I recently had an opportunity to interview Jordan Dane about her writing career and her new Young Adult releases from Harlequin Teen, IN THE ARMS OF STONE ANGELS (Apr 2011) and ON A DARK WING (TBA 2012). The move to young adult novels is something new for Jordan who launched her back-to-back debut suspense novels in 2008 after the 3-books sold in auction. Ripped from the headlines, Jordan’s gritty plots weave a tapestry of vivid settings, intrigue, and dark humor. Publishers Weekly compared her intense pacing to Lisa Jackson, Lisa Gardner, and Tami Hoag—naming her debut book NO ONE HEARD HER SCREAM as one of the Best Books of 2008. When not writing, Jordan and her husband share their Texas residence with two cats and a rescue dog named Taco.
Jordan, fans know you well for your adult “Sweet Justice Series” for thriller readers. What inspired you to write young adult fiction with “In the Arms of Stone Angels?”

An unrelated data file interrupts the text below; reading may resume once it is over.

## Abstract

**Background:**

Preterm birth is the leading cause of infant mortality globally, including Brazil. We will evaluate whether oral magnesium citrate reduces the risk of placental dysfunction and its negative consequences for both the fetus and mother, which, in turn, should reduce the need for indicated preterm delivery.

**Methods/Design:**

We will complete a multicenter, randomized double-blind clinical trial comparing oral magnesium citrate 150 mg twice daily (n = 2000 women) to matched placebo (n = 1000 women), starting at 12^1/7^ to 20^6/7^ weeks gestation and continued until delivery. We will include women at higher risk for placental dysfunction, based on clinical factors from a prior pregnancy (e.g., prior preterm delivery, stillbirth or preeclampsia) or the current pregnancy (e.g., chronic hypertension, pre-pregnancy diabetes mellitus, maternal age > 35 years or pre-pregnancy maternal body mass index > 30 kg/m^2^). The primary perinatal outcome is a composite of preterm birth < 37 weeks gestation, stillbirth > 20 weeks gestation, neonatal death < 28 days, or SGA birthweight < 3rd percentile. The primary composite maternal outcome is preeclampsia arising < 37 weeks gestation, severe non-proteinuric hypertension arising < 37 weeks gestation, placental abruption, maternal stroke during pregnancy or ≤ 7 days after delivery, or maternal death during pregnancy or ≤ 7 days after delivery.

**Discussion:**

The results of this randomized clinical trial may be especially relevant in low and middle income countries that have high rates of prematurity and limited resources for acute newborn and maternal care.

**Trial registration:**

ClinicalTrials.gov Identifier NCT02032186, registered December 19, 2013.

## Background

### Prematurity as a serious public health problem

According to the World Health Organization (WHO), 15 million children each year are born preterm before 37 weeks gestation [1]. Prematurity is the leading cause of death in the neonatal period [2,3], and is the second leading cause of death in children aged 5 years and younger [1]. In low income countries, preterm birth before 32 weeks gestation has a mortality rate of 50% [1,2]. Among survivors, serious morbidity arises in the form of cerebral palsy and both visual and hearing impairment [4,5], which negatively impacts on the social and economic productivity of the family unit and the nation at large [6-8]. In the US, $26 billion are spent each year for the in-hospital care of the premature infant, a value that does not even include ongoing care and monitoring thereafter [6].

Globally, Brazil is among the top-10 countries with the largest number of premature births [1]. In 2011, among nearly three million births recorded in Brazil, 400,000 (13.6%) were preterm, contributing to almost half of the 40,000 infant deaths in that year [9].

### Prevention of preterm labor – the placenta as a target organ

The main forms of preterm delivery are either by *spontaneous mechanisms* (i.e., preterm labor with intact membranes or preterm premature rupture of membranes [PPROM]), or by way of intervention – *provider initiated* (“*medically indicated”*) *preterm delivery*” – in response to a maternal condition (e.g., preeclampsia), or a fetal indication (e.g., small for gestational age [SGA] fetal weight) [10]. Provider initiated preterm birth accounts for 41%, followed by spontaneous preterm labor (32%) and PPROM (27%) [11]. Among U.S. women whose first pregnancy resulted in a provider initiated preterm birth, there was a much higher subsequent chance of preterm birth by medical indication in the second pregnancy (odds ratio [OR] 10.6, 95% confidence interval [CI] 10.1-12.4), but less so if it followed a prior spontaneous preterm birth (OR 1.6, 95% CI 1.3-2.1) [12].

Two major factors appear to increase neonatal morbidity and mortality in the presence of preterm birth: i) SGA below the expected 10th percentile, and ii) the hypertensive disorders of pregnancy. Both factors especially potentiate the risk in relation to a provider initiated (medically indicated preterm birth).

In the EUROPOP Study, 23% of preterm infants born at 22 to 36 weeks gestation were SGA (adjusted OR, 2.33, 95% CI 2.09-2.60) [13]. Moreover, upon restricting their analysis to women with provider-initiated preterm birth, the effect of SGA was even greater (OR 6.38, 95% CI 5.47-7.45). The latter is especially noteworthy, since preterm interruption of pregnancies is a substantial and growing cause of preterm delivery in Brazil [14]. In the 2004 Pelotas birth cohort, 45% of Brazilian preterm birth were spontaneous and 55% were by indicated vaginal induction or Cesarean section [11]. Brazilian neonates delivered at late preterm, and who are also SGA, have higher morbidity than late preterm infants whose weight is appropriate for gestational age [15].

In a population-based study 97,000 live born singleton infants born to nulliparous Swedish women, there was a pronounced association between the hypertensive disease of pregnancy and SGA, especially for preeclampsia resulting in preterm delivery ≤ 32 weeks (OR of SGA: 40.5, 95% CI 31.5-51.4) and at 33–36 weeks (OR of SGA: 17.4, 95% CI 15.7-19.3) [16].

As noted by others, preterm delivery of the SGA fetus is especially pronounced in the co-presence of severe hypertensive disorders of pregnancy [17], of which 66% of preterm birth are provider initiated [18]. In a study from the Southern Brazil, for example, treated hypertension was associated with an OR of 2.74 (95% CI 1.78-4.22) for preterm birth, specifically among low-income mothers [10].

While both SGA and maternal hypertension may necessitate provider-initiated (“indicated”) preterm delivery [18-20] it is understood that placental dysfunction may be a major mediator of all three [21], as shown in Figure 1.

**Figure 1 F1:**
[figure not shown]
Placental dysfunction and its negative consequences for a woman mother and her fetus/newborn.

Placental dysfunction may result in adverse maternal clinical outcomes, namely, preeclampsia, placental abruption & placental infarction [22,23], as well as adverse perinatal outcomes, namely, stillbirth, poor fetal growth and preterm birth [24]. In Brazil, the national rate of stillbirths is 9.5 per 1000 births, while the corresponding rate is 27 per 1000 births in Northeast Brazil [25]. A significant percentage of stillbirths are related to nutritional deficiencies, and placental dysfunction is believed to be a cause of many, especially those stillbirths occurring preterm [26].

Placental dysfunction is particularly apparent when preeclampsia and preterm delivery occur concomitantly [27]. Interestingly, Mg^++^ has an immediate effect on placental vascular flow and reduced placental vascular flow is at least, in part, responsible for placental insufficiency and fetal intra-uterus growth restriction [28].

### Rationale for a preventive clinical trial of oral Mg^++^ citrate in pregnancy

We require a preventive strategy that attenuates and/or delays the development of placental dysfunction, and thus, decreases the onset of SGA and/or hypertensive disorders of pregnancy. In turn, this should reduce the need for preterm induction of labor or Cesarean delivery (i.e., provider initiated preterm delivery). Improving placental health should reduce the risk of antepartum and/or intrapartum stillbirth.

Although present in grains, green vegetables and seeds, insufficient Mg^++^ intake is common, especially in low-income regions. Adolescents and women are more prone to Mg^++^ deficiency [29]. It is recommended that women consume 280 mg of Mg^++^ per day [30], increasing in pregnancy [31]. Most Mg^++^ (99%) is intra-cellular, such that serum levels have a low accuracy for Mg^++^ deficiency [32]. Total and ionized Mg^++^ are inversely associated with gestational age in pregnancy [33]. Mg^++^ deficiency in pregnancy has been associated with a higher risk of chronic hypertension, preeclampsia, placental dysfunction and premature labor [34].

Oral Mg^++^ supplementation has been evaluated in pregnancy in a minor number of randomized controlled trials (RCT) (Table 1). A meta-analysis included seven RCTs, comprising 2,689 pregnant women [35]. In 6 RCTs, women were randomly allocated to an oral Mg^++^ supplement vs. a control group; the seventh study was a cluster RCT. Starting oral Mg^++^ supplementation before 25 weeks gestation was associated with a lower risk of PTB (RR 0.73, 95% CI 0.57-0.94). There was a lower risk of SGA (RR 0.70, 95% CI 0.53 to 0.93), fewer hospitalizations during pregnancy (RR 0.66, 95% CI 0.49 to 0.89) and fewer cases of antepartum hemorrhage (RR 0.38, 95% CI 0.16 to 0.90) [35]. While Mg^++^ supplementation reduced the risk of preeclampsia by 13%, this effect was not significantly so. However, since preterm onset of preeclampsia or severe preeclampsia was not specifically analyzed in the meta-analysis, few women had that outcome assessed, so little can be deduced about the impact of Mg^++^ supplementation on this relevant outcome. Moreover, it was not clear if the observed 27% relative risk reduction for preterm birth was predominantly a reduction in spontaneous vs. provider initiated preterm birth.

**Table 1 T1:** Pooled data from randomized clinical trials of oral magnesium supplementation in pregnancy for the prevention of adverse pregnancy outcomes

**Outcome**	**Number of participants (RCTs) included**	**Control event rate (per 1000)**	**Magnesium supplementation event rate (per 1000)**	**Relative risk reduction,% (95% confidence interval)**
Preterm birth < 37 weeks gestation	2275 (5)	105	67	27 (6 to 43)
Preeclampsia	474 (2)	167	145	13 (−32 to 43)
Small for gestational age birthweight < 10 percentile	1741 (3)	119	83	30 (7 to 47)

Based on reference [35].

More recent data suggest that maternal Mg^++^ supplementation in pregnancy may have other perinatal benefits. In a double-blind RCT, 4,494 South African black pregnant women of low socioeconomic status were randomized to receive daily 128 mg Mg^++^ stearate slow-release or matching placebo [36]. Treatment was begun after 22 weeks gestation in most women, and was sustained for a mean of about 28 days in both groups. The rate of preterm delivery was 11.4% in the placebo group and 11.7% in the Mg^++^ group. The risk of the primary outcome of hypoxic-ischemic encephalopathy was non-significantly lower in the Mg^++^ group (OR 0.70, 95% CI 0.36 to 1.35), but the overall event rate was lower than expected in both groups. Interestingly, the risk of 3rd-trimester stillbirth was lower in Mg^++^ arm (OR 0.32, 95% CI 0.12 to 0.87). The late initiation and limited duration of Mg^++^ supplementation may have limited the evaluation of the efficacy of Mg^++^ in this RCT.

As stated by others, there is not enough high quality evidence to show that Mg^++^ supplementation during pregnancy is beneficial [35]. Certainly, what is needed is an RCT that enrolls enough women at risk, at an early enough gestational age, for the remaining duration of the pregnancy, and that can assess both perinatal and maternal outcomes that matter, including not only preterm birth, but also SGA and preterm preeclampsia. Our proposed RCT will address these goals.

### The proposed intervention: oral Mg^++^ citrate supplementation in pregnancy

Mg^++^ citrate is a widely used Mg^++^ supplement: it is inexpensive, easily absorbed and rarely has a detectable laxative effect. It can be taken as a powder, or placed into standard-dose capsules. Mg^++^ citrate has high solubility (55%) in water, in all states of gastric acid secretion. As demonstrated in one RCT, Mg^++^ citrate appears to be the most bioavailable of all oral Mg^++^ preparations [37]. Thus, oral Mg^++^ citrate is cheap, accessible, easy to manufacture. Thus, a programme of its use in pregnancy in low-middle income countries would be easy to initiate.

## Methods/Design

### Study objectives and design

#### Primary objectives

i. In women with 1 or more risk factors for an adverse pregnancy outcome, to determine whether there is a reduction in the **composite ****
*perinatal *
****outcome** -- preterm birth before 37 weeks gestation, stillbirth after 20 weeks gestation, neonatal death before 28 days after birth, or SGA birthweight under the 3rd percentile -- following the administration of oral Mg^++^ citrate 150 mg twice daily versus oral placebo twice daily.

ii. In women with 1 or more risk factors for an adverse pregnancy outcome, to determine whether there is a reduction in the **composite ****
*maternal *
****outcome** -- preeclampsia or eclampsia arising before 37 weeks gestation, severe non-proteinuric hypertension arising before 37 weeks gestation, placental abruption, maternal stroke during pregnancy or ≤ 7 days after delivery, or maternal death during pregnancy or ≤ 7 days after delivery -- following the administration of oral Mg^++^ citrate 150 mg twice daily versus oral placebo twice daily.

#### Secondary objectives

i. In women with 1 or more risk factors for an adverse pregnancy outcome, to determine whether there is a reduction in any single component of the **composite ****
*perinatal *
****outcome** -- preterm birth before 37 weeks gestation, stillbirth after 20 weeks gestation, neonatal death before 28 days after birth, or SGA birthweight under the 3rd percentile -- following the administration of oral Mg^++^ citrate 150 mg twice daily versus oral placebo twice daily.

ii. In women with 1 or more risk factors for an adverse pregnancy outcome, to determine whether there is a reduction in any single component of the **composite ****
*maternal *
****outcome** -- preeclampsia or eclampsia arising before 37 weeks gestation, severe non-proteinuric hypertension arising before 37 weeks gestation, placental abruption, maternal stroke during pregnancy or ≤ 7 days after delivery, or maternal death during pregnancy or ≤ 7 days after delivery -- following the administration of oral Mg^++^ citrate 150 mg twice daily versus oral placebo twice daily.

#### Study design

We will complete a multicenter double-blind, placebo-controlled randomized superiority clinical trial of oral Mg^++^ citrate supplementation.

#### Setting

I read an article in the Wallstreet Journal about the trend toward edgy YA and the books really resonated with my crime fiction background and the darker subject matter. I immediately bought many of the books that they said were most popular for edgy gritty content and intriguing social issues for teens and I was blown away by the authors writing these types of books. These books are also cross genre and encompass many elements in one story, which is how I like to write too. The YA genre really appealed to me on many levels and I wanted the writing challenge. The only limitation for an author is their own imagination. Plus writing for this age group forced me to revisit my teen years and filter my life’s experiences (the good, the bad, and the ugly) into my writing. YA novels today can have real crossover appeal for adults. In the Arms of Stone Angels has a cold case murder mystery at the heart of the slightly paranormal suspense story, so I didn’t stray far from my crime fiction comfort zone. I also hoped my adult readers might discover this genre through my writing.